Inyo County Probation Receives Honors from CSAC
Inyo County’s Juvenile Services Redesign Initiative Receives Recognition & Award
From Sierra Wave Media
Inyo County Probation Department and Health & Human Services staff members are getting some well-deserved time in the spotlight as part of a state organization’s efforts to highlight the best practices of California counties.
Through a series of videos, the California Association of Counties (CSAC) is highlighting recipients of its annual Challenge Awards, including Inyo County’s Juvenile Services Redesign initiative.
Governor Brown Appoints Probation Chief John Keene to California Interstate Commission for Adult Offender Supervision
SACRAMENTO – Governor Jerry Brown announced his appointment of San Mateo County Chief Probation Officer John Keene to the California Interstate Commission for Adult Offender Supervision.
31 Counties Attend Pretrial Training in San Joaquin; Learn About Model Pretrial Program
San Joaquin County Probation Department Hosted Pretrial Training as Counties Prepare for Pretrial Reform in California
Last month, San Joaquin County Chief Probation Officer Stephanie James hosted over 130 representatives from 31 counties throughout California to provide information and a day of training on San Joaquin County’s successful Pretrial Program.
Governor Brown Signs Transitional Age Youth Pilot Program Legislation Relying on Mounting Brain Research of Treatment Options for Youthful Offenders Age 18-21
SACRAMENTO – This weekend, Governor Brown signed into law SB 1106 authored by Senator Jerry Hill (D-San Mateo), and supported by the Chief Probation Officers of California (CPOC), which will expand the Transitional Age Youth pilot program passed in 2016 that allows for specific counties to operate a deferred entry of judgment pilot program for eligible defendants aged 18-21.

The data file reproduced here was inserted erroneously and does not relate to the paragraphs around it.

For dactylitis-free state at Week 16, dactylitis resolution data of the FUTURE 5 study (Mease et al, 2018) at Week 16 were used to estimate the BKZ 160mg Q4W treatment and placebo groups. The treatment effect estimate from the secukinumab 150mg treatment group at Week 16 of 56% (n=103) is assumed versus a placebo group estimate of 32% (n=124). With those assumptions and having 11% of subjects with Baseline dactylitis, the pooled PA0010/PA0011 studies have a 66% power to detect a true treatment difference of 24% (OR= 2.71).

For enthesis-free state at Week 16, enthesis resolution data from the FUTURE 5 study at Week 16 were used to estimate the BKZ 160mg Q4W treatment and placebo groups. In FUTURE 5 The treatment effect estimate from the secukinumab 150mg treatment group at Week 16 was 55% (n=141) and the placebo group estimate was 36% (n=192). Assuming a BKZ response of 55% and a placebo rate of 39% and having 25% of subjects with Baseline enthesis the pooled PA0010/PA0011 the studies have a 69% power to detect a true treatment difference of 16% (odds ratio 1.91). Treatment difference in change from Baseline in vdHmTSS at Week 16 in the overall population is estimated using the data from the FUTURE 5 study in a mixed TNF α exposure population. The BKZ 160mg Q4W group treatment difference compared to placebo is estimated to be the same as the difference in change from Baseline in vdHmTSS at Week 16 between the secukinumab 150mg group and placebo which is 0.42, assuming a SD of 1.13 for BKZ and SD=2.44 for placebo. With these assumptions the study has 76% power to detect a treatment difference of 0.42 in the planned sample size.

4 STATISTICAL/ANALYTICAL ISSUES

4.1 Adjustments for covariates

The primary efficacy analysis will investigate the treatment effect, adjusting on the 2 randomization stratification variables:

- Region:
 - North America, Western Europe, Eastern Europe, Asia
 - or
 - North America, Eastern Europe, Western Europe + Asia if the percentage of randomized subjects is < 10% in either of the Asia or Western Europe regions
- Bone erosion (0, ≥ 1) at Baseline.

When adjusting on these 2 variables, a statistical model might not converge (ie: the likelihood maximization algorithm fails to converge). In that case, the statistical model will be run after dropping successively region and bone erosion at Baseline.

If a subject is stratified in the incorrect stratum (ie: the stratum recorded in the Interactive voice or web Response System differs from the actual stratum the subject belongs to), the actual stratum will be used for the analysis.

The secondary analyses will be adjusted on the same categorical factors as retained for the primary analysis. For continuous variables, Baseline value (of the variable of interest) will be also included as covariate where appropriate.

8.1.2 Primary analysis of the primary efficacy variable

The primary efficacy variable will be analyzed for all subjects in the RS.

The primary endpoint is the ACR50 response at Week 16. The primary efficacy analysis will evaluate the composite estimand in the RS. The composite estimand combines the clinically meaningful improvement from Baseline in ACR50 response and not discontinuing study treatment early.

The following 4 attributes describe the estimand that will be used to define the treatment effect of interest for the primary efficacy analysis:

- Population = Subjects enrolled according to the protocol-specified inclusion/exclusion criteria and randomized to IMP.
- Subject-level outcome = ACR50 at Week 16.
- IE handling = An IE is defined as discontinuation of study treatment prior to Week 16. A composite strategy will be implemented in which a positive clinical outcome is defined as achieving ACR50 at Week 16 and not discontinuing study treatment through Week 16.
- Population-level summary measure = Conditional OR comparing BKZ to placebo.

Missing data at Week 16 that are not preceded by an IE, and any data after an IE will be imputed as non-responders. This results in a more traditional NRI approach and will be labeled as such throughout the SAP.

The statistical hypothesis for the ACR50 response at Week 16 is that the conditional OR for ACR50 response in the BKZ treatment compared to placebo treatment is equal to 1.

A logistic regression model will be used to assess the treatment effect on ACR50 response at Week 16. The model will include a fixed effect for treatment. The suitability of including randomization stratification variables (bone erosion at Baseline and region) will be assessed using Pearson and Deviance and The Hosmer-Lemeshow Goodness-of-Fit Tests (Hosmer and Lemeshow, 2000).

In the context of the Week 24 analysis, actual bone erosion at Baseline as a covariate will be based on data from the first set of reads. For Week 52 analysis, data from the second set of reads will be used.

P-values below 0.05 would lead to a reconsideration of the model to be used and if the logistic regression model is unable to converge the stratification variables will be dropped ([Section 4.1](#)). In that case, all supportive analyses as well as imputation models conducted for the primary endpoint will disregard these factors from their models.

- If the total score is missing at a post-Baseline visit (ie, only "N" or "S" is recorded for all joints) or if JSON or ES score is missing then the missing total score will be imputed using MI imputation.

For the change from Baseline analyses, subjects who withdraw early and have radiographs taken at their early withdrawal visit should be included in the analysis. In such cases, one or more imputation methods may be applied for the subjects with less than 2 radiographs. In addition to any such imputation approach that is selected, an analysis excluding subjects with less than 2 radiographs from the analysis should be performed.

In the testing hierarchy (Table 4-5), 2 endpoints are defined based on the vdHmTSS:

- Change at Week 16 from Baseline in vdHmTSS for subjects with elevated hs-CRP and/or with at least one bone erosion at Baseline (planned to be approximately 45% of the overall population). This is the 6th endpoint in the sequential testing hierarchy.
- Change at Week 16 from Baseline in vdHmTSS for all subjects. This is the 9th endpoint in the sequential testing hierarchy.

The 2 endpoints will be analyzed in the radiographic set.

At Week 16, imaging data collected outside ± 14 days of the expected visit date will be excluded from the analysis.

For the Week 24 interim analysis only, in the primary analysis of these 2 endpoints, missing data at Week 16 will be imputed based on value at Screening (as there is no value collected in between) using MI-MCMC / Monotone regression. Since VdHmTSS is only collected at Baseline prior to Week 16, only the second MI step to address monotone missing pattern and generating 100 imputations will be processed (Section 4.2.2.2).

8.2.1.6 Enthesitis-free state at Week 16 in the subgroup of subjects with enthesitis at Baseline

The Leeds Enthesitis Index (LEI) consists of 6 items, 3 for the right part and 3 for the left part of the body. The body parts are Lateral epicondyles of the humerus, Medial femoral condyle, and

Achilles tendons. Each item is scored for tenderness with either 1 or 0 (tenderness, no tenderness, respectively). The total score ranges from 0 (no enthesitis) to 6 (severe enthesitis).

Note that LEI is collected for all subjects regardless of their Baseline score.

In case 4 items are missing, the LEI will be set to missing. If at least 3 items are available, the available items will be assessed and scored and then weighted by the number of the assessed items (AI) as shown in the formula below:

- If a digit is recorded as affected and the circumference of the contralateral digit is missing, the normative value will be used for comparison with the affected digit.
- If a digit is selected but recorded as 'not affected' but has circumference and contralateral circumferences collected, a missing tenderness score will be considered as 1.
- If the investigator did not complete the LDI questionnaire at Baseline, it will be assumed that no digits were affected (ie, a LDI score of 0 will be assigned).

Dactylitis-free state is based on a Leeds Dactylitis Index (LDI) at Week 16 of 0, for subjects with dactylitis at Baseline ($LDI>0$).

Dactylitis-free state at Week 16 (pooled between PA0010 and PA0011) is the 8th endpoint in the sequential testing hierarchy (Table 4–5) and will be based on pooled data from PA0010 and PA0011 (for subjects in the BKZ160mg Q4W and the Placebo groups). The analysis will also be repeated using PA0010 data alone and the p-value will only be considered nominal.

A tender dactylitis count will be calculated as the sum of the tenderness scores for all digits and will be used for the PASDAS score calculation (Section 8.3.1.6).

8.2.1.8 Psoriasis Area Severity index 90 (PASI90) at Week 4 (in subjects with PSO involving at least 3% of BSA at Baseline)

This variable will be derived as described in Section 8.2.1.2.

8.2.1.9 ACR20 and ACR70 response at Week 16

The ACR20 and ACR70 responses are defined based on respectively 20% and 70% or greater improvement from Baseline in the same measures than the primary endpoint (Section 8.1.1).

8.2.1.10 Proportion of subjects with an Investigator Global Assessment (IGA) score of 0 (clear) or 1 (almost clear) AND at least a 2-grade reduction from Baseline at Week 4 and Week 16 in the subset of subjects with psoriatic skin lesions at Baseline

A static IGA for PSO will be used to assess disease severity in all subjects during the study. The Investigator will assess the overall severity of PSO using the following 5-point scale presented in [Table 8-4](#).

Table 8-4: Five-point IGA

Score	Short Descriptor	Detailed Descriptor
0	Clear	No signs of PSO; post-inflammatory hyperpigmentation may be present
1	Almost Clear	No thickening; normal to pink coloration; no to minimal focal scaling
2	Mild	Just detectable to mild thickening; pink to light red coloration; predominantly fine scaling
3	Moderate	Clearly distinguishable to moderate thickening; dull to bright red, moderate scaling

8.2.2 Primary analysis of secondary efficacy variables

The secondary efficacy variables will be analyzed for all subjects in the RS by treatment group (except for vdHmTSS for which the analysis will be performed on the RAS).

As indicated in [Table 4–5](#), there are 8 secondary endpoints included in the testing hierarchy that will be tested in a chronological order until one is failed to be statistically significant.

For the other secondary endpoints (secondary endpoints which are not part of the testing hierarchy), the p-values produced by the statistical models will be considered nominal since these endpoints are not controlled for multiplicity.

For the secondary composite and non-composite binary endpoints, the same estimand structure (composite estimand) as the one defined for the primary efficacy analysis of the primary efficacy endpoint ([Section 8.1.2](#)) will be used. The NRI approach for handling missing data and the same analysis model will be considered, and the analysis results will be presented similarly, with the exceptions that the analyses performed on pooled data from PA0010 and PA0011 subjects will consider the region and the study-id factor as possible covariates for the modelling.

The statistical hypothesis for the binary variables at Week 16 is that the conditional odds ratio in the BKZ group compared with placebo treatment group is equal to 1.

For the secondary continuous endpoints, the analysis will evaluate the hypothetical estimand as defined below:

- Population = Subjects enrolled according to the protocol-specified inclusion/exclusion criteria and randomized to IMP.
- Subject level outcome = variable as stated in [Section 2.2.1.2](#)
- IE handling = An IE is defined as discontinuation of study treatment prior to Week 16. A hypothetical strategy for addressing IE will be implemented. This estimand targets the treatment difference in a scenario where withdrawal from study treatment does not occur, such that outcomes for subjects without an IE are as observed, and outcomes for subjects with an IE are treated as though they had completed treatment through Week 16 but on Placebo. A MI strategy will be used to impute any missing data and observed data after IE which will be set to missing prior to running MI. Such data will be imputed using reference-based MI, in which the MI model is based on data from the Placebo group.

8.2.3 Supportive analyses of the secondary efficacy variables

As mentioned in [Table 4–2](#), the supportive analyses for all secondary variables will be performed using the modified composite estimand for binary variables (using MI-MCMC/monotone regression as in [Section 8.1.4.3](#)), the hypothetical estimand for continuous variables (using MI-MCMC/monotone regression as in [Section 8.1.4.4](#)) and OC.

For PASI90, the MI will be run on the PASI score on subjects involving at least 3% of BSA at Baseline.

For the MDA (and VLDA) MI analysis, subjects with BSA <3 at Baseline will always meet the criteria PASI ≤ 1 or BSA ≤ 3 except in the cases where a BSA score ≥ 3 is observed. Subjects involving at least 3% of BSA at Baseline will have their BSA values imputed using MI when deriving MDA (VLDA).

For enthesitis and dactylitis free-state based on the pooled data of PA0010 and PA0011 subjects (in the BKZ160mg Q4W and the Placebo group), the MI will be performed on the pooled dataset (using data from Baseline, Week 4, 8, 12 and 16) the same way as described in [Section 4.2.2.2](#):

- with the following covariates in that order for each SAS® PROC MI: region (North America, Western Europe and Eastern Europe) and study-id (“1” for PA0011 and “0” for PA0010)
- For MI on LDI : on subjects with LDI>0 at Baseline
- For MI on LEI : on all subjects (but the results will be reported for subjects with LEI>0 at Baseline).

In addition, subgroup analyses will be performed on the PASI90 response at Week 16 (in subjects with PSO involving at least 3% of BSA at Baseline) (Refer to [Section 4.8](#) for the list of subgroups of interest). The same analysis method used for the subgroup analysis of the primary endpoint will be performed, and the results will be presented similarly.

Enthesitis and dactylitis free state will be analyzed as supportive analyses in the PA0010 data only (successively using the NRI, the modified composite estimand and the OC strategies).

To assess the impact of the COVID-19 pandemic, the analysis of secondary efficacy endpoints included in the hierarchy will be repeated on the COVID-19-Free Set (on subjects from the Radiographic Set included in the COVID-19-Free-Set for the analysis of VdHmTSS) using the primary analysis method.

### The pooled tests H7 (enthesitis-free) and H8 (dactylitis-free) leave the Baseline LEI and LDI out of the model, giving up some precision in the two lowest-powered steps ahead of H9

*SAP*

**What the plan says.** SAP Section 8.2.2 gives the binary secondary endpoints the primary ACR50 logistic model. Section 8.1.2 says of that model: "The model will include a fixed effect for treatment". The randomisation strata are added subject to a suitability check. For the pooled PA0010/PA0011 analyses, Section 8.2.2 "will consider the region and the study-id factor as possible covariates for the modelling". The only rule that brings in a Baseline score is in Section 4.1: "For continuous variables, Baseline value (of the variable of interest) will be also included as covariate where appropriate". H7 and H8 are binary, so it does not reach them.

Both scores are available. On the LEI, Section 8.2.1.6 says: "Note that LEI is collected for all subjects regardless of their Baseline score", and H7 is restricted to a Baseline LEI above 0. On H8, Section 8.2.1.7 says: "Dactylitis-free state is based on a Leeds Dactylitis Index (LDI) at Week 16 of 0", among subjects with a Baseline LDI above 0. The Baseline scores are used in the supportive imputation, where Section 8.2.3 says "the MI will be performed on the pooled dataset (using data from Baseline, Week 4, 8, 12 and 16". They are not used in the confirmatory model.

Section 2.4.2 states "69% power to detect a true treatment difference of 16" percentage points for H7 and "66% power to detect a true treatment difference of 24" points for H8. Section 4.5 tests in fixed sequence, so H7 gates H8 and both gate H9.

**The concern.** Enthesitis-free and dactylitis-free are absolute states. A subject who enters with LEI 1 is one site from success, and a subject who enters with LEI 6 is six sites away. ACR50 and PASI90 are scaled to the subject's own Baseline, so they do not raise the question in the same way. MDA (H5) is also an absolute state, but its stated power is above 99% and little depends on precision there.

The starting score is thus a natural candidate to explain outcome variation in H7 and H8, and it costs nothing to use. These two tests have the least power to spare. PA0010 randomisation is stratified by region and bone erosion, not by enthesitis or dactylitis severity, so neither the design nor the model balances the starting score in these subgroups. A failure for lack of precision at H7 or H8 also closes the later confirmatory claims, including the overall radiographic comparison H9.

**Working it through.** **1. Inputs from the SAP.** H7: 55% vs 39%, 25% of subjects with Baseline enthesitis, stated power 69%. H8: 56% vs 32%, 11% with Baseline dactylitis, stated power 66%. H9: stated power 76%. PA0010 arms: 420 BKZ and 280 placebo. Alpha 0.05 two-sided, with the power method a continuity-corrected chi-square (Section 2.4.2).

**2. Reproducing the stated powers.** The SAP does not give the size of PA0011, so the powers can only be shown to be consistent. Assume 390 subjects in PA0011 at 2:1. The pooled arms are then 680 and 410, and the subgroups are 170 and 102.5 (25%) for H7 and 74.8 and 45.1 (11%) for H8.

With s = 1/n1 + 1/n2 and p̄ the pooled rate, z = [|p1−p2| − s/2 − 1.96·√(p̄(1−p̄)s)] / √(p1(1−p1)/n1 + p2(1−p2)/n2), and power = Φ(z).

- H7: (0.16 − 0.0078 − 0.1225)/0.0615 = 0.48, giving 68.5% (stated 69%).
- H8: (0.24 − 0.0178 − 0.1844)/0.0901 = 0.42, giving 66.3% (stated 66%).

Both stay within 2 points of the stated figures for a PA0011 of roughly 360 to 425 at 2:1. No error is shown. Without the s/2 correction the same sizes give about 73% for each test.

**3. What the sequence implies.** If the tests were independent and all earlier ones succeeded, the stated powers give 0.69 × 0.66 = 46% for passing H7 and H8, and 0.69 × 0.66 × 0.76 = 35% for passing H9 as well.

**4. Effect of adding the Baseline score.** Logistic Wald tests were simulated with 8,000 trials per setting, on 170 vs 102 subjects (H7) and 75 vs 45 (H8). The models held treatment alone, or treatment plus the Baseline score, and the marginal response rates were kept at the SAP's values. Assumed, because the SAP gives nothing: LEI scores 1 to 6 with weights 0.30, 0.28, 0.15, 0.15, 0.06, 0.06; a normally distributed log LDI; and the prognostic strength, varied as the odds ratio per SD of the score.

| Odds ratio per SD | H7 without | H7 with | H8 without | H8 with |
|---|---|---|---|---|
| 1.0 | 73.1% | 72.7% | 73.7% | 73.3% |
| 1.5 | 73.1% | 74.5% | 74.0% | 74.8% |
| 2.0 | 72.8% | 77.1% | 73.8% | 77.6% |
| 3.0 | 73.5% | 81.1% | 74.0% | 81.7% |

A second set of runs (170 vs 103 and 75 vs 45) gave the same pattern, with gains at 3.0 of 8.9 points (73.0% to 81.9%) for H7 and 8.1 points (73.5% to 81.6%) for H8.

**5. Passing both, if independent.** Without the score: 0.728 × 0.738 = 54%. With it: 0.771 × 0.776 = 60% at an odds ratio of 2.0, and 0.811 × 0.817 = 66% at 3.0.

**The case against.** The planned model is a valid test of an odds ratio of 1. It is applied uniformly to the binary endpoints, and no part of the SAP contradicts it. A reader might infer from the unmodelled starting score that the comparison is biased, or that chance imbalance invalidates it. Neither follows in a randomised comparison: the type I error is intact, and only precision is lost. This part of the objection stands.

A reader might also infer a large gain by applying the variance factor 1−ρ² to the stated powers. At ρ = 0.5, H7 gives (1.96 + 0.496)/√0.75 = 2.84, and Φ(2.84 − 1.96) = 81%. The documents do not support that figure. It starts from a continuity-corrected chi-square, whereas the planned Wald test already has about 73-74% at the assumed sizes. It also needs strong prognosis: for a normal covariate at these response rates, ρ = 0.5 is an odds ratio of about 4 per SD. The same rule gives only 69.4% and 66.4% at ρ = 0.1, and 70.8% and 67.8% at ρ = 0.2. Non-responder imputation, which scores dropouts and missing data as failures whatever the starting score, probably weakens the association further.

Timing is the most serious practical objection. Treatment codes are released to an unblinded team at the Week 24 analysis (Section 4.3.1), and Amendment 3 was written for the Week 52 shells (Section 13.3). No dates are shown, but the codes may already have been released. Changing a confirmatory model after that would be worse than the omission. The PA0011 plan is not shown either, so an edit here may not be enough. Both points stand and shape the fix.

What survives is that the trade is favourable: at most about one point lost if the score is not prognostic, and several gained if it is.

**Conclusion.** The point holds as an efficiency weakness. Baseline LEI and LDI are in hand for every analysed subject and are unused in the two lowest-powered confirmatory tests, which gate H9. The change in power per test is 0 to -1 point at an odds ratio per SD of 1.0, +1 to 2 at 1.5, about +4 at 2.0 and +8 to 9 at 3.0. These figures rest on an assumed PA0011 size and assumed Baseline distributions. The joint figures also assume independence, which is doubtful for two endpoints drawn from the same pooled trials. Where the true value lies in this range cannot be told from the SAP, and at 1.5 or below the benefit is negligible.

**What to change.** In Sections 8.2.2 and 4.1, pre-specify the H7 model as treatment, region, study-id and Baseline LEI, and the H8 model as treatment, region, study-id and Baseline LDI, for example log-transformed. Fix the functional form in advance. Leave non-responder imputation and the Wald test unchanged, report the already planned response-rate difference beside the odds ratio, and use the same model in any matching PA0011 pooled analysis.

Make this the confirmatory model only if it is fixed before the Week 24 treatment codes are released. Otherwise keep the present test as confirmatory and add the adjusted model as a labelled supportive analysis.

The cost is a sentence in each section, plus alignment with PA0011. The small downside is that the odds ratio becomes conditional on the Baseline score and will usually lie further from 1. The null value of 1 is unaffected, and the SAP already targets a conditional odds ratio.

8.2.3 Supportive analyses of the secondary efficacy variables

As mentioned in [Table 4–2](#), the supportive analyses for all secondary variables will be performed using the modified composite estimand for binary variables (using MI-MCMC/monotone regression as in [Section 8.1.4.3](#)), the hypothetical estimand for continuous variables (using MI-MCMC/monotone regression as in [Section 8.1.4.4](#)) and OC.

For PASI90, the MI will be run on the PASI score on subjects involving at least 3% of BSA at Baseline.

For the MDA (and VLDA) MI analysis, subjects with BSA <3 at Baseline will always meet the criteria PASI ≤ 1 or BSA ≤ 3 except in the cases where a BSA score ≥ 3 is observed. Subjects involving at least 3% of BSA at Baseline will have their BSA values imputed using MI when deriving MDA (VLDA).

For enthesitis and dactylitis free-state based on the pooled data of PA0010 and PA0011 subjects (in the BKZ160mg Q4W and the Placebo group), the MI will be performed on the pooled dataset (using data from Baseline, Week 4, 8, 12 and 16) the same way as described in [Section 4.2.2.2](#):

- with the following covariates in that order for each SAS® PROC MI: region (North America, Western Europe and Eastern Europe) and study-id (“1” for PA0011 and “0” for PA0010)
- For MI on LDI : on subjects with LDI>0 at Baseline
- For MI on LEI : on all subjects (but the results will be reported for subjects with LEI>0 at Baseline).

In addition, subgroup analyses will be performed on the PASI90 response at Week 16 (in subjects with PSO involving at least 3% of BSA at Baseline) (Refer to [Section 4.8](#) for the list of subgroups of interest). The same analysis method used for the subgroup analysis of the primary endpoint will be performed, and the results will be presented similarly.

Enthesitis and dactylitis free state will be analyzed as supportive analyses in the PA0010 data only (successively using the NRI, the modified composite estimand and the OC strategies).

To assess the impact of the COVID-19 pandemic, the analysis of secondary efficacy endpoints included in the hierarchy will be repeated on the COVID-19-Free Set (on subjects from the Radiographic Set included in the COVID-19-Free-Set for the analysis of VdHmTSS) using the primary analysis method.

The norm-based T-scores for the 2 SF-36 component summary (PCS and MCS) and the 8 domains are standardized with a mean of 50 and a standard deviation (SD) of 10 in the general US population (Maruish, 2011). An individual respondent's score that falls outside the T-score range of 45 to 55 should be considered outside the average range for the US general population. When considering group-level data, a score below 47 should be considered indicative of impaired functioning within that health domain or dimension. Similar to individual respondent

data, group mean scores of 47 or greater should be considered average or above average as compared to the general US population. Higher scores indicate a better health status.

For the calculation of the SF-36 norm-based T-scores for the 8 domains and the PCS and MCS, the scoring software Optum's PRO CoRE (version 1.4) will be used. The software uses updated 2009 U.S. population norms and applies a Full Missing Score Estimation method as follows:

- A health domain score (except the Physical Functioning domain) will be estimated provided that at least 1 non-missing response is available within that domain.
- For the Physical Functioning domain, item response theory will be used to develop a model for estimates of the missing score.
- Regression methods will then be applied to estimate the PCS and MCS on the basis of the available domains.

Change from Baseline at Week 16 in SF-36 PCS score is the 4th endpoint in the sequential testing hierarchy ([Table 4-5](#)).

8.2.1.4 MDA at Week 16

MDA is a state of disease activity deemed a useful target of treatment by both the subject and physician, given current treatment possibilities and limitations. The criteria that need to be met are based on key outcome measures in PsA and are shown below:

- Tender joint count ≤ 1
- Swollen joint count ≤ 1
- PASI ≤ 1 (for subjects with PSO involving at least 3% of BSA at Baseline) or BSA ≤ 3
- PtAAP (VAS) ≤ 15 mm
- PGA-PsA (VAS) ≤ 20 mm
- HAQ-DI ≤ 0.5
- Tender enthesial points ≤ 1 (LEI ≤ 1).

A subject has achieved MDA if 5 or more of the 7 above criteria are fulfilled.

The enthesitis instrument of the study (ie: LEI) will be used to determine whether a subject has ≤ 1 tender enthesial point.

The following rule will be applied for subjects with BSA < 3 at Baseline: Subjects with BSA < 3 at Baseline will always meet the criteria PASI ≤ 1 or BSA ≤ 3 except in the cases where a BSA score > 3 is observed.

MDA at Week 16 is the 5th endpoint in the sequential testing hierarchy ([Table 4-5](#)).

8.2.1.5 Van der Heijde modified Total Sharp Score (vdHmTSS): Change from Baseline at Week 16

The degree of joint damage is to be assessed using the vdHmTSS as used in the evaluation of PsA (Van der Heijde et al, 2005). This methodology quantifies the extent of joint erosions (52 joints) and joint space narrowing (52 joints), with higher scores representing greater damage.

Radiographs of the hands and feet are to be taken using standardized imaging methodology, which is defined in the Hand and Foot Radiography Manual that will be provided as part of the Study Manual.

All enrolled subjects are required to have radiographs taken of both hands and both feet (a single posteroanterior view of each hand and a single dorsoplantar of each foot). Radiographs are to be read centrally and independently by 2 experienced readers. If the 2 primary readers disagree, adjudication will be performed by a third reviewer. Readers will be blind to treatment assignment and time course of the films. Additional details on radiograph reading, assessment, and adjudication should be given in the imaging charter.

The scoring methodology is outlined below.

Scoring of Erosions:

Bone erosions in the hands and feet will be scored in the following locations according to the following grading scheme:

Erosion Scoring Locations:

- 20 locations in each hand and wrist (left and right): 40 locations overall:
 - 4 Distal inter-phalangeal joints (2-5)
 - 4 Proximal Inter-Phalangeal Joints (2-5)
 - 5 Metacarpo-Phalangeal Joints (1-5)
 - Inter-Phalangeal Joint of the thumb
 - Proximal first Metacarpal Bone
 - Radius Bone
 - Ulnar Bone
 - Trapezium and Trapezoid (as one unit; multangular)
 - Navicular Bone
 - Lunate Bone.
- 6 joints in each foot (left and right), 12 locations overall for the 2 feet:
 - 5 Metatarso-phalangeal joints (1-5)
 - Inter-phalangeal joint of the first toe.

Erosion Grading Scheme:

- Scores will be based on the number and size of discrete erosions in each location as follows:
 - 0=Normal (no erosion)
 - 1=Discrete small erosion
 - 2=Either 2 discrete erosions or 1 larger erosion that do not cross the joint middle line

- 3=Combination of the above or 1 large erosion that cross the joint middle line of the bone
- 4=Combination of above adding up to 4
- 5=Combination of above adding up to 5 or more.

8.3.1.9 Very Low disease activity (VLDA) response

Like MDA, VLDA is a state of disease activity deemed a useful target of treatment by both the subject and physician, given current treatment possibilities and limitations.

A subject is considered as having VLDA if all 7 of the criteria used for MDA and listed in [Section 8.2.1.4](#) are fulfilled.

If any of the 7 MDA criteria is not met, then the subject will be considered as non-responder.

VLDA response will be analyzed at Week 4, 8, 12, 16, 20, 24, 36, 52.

The Number of Youth in Juvenile Detention in California Has Quietly Plummeted
Major portions of San Diego’s juvenile detention facilities sit empty. And it’s not just San Diego. Falling crime rates, combined with more money for prevention and a changing juvenile justice culture, have virtually emptied California’s juvenile halls.
From the Voice of San Diego
In the past decade, the number of children behind bars decreased so dramatically that in San Diego County – and across the state – juvenile halls and camps stand at unprecedented levels of emptiness.
But the tough-on-crime politicians who built many of those prisons predicted a much different outcome.
Congratulations to CSAC Challenge Award Recipients
Inyo, Shasta & Sacramento Counties Receive Top Honors in Administration of Justice Category
The California State Association of Counties (CSAC) announced the recipients of their 2018 Challenge Awards that spotlight the most innovative programs developed and implemented by California Counties.
In the Administration of Justice category, top awards went to Inyo, Shasta and Sacramento Counties for their innovative and effective programs.
From The New Times SLO
The letter was written on a single sheet of ruled notebook paper. Neatly folded and just four paragraphs long. The words, penned in a looping cursive, were hopeful but pleading.
“I am in need of a stable, clean and sober living environment,” it stated. “I am totally committed to living life in a productive manner.”